Jeff Yastine Blog | The Dangers of Investing in Value Traps | Talkmarkets
Editor, Total Wealth Insider
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Jeff “JL” Yastine is the editor of Total Wealth Insider. He first joined Banyan Hill Publishing as editorial director in 2015, bringing with him more than two decades of experience as a stock market investor and financial journalist at the center of financial world ... more

The Dangers of Investing in Value Traps

Date: Wednesday, October 18, 2017 12:25 PM EST

When it comes to investing, there are two kinds of stocks: those with value, and those that are “value traps.”

What’s the difference?

The epic debacle of one hedge fund offers clues. Bruce Berkowitz, founder of the Fairholme Fund, once controlled $20 billion worth of assets at the fund’s peak in 2011. The fund is now worth less than $2 billion.

His bet on Sears Holdings Corp. (Nasdaq: SHLD) provides a warning on how looking for value in an individual stock can lead an investor over the edge.

Sears Has Had Its Day

As recently as June, Berkowitz told investors Sears was worth $90 per share based on its real estate and valuable brands, according to Reuters. The company’s operating losses, he said, were impeding the realization of that value in the company’s stock price.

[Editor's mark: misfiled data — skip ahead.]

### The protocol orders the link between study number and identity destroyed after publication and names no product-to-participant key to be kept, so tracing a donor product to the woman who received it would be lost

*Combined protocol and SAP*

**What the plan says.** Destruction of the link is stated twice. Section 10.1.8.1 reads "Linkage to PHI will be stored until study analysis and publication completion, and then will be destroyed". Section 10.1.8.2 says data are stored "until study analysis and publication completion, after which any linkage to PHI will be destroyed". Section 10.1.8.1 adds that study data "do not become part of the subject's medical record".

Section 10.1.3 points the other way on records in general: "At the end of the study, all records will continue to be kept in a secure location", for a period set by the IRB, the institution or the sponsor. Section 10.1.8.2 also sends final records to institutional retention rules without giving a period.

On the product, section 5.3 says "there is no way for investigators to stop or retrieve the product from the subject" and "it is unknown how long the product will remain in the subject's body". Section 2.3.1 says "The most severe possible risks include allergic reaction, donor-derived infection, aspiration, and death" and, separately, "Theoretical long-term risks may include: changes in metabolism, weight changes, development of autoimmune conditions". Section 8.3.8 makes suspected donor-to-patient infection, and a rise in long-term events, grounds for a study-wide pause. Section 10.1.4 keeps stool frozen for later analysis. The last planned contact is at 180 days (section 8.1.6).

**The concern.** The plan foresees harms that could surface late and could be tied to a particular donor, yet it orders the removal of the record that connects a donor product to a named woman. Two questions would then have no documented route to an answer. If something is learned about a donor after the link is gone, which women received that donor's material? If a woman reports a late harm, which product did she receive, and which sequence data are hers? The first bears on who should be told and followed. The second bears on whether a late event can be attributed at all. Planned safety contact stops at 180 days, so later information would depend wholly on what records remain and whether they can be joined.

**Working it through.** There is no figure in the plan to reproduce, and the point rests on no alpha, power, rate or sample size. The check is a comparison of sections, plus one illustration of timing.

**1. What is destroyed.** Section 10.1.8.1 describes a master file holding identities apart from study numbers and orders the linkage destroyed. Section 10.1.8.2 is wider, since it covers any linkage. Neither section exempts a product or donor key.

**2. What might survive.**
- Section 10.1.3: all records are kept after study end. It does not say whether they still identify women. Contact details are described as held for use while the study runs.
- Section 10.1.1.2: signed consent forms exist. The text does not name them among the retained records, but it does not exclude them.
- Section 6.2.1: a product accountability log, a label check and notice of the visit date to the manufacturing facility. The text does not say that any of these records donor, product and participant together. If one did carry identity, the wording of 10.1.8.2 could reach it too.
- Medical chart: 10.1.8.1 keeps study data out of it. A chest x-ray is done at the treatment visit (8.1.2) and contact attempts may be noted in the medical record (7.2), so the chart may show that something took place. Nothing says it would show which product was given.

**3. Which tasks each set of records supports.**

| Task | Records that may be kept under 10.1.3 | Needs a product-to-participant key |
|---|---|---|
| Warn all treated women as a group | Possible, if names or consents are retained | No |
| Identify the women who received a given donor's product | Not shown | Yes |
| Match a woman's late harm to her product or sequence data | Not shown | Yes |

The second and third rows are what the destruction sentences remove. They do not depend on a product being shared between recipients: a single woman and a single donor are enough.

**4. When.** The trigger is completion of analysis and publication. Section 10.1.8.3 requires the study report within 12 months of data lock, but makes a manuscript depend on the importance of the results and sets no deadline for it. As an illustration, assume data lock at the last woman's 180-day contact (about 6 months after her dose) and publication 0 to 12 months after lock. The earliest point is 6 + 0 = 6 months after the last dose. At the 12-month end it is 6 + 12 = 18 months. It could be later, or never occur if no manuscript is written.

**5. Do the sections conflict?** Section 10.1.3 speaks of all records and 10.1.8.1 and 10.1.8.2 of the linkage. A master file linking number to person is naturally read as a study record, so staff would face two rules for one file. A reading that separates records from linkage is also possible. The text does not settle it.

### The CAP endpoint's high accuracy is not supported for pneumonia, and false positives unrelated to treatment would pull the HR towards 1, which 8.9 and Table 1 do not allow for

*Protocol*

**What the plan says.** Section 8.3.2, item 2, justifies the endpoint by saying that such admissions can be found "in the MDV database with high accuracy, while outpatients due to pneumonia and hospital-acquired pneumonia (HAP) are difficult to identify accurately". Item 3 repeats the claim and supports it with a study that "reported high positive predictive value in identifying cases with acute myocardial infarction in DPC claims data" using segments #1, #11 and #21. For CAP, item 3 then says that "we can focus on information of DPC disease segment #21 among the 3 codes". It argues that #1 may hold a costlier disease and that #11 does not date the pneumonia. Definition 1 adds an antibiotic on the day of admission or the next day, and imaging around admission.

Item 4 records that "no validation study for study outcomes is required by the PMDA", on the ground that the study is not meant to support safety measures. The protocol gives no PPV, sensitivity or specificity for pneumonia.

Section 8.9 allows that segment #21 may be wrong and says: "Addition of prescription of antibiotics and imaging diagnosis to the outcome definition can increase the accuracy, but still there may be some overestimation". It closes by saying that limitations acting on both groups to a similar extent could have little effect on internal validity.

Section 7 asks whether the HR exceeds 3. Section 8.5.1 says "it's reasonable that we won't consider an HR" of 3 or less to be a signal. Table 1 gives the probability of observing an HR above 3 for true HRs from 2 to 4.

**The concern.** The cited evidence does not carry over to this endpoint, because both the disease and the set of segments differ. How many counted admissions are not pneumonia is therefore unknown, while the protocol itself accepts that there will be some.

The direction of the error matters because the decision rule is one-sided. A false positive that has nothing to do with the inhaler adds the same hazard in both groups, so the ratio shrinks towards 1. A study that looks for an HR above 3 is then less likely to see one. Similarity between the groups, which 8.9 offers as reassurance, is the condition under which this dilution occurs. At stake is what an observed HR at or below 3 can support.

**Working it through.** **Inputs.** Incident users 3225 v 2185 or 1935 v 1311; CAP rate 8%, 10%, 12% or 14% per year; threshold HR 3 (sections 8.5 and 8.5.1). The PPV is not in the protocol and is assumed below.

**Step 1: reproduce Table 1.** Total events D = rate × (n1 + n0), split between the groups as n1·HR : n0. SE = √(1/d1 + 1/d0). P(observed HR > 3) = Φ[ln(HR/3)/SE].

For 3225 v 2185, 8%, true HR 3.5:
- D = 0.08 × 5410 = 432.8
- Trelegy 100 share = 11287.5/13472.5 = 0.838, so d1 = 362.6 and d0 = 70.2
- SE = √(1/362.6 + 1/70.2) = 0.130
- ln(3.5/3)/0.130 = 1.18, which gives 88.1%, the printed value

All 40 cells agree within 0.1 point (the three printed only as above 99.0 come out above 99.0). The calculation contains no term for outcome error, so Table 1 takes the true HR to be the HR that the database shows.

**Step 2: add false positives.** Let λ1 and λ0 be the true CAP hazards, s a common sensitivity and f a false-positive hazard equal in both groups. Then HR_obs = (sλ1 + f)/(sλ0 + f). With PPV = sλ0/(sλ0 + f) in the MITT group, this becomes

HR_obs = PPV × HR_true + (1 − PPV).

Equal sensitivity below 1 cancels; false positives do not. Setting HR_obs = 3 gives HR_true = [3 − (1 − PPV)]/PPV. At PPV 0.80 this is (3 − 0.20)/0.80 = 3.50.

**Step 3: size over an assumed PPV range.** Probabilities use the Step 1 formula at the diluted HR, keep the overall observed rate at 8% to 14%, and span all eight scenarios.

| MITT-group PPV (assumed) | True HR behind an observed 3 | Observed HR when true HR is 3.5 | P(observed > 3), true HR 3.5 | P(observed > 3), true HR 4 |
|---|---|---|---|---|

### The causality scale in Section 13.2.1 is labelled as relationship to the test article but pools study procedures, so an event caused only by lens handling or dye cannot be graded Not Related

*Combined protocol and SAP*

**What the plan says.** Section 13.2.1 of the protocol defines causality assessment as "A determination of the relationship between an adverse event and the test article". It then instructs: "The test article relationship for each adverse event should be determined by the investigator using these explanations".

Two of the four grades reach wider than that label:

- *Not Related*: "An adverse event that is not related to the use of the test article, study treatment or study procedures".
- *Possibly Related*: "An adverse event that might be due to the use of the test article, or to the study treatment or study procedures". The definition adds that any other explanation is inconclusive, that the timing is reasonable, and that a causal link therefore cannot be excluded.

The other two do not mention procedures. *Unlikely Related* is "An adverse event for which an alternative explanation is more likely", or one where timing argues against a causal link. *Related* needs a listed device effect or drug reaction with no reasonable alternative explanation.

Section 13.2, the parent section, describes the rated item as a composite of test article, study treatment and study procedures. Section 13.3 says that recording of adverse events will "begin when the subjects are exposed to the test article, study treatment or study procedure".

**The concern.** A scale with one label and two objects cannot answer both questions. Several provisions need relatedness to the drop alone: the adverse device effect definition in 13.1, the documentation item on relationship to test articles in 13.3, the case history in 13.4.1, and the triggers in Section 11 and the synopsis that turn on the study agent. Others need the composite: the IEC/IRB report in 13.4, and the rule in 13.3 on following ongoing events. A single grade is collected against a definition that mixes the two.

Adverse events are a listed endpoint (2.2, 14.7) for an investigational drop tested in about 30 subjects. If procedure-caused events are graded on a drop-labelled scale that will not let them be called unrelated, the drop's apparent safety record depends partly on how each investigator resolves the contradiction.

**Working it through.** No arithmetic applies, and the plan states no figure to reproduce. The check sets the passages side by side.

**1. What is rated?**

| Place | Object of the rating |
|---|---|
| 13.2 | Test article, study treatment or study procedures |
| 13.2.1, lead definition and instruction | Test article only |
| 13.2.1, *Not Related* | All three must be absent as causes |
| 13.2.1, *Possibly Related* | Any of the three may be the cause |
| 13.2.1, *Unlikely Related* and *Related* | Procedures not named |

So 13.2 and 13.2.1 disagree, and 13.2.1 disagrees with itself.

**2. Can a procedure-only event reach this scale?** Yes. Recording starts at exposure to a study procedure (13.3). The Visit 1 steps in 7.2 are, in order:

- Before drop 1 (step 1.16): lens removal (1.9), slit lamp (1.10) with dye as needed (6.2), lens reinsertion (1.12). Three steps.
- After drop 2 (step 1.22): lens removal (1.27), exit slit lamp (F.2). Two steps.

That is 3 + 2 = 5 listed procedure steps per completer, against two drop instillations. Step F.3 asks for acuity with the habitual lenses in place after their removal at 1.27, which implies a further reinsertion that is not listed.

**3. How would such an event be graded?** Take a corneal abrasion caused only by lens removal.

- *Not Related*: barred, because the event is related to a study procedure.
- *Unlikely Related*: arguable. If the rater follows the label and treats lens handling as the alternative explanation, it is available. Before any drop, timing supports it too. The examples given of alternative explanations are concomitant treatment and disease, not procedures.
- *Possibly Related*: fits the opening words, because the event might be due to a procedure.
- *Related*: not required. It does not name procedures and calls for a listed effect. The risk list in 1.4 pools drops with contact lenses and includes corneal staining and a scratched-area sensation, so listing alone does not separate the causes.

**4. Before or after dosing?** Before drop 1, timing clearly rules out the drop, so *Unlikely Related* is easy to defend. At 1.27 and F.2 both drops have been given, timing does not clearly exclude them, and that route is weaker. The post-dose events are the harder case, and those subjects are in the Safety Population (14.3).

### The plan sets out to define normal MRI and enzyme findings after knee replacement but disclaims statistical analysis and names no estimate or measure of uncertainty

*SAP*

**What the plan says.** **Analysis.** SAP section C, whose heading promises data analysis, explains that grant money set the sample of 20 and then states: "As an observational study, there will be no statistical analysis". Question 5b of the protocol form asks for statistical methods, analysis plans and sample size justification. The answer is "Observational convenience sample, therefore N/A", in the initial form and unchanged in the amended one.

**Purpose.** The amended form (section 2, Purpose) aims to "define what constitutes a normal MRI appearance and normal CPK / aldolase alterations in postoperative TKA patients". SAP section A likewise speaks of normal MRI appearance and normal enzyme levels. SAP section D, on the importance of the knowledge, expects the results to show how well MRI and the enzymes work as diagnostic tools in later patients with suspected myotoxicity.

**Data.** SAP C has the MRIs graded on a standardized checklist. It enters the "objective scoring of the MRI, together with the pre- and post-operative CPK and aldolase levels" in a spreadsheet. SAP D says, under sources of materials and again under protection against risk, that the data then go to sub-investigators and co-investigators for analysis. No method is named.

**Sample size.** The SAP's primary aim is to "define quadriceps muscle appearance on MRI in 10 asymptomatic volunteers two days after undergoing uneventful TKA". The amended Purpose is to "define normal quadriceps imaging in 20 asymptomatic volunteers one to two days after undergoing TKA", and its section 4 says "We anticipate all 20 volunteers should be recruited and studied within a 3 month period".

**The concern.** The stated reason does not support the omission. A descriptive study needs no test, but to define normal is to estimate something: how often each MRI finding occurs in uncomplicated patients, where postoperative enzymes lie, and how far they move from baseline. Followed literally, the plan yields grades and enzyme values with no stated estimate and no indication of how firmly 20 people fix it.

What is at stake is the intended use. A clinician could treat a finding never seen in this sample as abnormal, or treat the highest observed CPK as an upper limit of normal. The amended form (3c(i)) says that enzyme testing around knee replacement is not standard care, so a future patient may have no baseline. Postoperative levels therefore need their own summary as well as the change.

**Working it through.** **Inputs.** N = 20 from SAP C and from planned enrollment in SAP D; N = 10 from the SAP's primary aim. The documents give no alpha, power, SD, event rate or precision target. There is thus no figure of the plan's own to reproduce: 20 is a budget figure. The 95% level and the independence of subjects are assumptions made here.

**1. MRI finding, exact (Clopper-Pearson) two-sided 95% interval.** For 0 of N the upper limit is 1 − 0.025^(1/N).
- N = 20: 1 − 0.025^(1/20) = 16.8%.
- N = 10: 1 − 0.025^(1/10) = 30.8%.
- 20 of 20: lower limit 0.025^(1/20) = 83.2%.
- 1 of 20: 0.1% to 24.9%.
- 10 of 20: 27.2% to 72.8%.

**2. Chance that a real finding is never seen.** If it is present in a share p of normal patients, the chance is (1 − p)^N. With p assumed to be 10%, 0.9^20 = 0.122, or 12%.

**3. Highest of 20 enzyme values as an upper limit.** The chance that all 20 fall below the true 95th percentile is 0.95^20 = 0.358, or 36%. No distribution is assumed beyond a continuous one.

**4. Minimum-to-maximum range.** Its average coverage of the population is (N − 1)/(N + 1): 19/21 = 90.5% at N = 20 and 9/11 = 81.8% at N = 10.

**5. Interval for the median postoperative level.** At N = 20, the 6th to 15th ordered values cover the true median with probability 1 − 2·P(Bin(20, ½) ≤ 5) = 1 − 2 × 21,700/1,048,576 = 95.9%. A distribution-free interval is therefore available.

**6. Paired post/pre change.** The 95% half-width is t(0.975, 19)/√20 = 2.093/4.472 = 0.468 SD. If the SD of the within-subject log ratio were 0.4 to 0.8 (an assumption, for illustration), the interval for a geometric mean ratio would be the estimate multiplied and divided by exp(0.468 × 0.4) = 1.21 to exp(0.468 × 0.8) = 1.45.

I don’t know about you, but Sears doesn’t look to me like it’s going to $90 anytime soon — or ever:

The problem for Berkowitz, and any investor, is looking beyond a company’s financial statement, and recognizing when the company’s “had its day” — and no amount of new capital is going to turn it around.

You can sell and spin off assets — Sears Chairman Eddie Lampert (a hedge fund veteran himself) authorized the sale of Sears’ Craftsman brand for $900 million. He also created Seritage Growth Properties (NYSE: SRG) as a holding company for the real estate underneath Sears stores around the U.S. Warren Buffett is reportedly an investor in those shares.

But Sears the retailer? Its final chapter was already being written in the 1980s, when Wal-Mart began expanding aggressively across the South and went national in the 1990s.

Some investors learn this early in their careers. Buffett famously invested in a struggling New England textile company in the 1960s, adding new capital by buying advanced looming machines for the operation. But at the end of the day, he realized no amount of extra investment was ever going to turn the company around.

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